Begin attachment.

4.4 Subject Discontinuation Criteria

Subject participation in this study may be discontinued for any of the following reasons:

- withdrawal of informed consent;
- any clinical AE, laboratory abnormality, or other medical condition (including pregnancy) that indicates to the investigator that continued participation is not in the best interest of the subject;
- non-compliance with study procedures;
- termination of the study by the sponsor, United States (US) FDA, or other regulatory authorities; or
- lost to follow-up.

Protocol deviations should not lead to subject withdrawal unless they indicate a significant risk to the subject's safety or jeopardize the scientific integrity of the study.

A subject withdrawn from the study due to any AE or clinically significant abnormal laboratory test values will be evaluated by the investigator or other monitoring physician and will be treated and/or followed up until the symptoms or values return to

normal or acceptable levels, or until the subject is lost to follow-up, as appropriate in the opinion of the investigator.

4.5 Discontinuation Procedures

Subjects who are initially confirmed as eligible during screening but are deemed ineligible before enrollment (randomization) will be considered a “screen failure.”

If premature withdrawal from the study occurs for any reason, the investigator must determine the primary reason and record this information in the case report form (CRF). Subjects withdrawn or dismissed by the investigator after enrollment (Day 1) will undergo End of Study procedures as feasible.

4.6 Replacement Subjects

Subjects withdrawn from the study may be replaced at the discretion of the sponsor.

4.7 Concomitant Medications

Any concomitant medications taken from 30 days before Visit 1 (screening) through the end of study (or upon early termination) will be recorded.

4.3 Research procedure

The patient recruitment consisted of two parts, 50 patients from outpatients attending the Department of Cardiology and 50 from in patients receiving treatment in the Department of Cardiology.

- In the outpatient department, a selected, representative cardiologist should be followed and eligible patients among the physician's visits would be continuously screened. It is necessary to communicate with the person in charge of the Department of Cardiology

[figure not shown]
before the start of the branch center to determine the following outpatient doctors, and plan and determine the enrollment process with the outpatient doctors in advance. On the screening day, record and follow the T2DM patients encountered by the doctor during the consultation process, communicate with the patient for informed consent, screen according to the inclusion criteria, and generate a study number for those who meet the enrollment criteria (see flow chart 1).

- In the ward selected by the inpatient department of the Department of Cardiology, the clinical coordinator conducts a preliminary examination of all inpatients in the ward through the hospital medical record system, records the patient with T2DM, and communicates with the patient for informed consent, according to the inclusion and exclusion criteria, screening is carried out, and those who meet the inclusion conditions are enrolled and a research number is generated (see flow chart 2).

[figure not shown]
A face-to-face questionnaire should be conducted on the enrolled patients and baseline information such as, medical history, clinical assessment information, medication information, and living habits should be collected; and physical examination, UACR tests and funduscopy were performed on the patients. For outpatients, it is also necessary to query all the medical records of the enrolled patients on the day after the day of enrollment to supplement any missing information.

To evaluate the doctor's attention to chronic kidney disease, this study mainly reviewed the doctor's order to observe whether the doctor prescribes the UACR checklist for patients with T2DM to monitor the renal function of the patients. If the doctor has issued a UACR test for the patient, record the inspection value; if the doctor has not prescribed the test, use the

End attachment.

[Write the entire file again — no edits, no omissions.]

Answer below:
4.4 Subject Discontinuation Criteria

Subject participation in this study may be discontinued for any of the following reasons:

- withdrawal of informed consent;
- any clinical AE, laboratory abnormality, or other medical condition (including pregnancy) that indicates to the investigator that continued participation is not in the best interest of the subject;
- non-compliance with study procedures;
- termination of the study by the sponsor, United States (US) FDA, or other regulatory authorities; or
- lost to follow-up.

Protocol deviations should not lead to subject withdrawal unless they indicate a significant risk to the subject's safety or jeopardize the scientific integrity of the study.

A subject withdrawn from the study due to any AE or clinically significant abnormal laboratory test values will be evaluated by the investigator or other monitoring physician and will be treated and/or followed up until the symptoms or values return to

normal or acceptable levels, or until the subject is lost to follow-up, as appropriate in the opinion of the investigator.

4.5 Discontinuation Procedures

Subjects who are initially confirmed as eligible during screening but are deemed ineligible before enrollment (randomization) will be considered a “screen failure.”

If premature withdrawal from the study occurs for any reason, the investigator must determine the primary reason and record this information in the case report form (CRF). Subjects withdrawn or dismissed by the investigator after enrollment (Day 1) will undergo End of Study procedures as feasible.

4.6 Replacement Subjects

Subjects withdrawn from the study may be replaced at the discretion of the sponsor.

4.7 Concomitant Medications

Any concomitant medications taken from 30 days before Visit 1 (screening) through the end of study (or upon early termination) will be recorded.

4.3 Research procedure

The patient recruitment consisted of two parts, 50 patients from outpatients attending the Department of Cardiology and 50 from in patients receiving treatment in the Department of Cardiology.

- In the outpatient department, a selected, representative cardiologist should be followed and eligible patients among the physician's visits would be continuously screened. It is necessary to communicate with the person in charge of the Department of Cardiology

[figure not shown]
before the start of the branch center to determine the following outpatient doctors, and plan and determine the enrollment process with the outpatient doctors in advance. On the screening day, record and follow the T2DM patients encountered by the doctor during the consultation process, communicate with the patient for informed consent, screen according to the inclusion criteria, and generate a study number for those who meet the enrollment criteria (see flow chart 1).

- In the ward selected by the inpatient department of the Department of Cardiology, the clinical coordinator conducts a preliminary examination of all inpatients in the ward through the hospital medical record system, records the patient with T2DM, and communicates with the patient for informed consent, according to the inclusion and exclusion criteria, screening is carried out, and those who meet the inclusion conditions are enrolled and a research number is generated (see flow chart 2).

[figure not shown]
A face-to-face questionnaire should be conducted on the enrolled patients and baseline information such as, medical history, clinical assessment information, medication information, and living habits should be collected; and physical examination, UACR tests and funduscopy were performed on the patients. For outpatients, it is also necessary to query all the medical records of the enrolled patients on the day after the day of enrollment to supplement any missing information.

To evaluate the doctor's attention to chronic kidney disease, this study mainly reviewed the doctor's order to observe whether the doctor prescribes the UACR checklist for patients with T2DM to monitor the renal function of the patients. If the doctor has issued a UACR test for the patient, record the inspection value; if the doctor has not prescribed the test, use the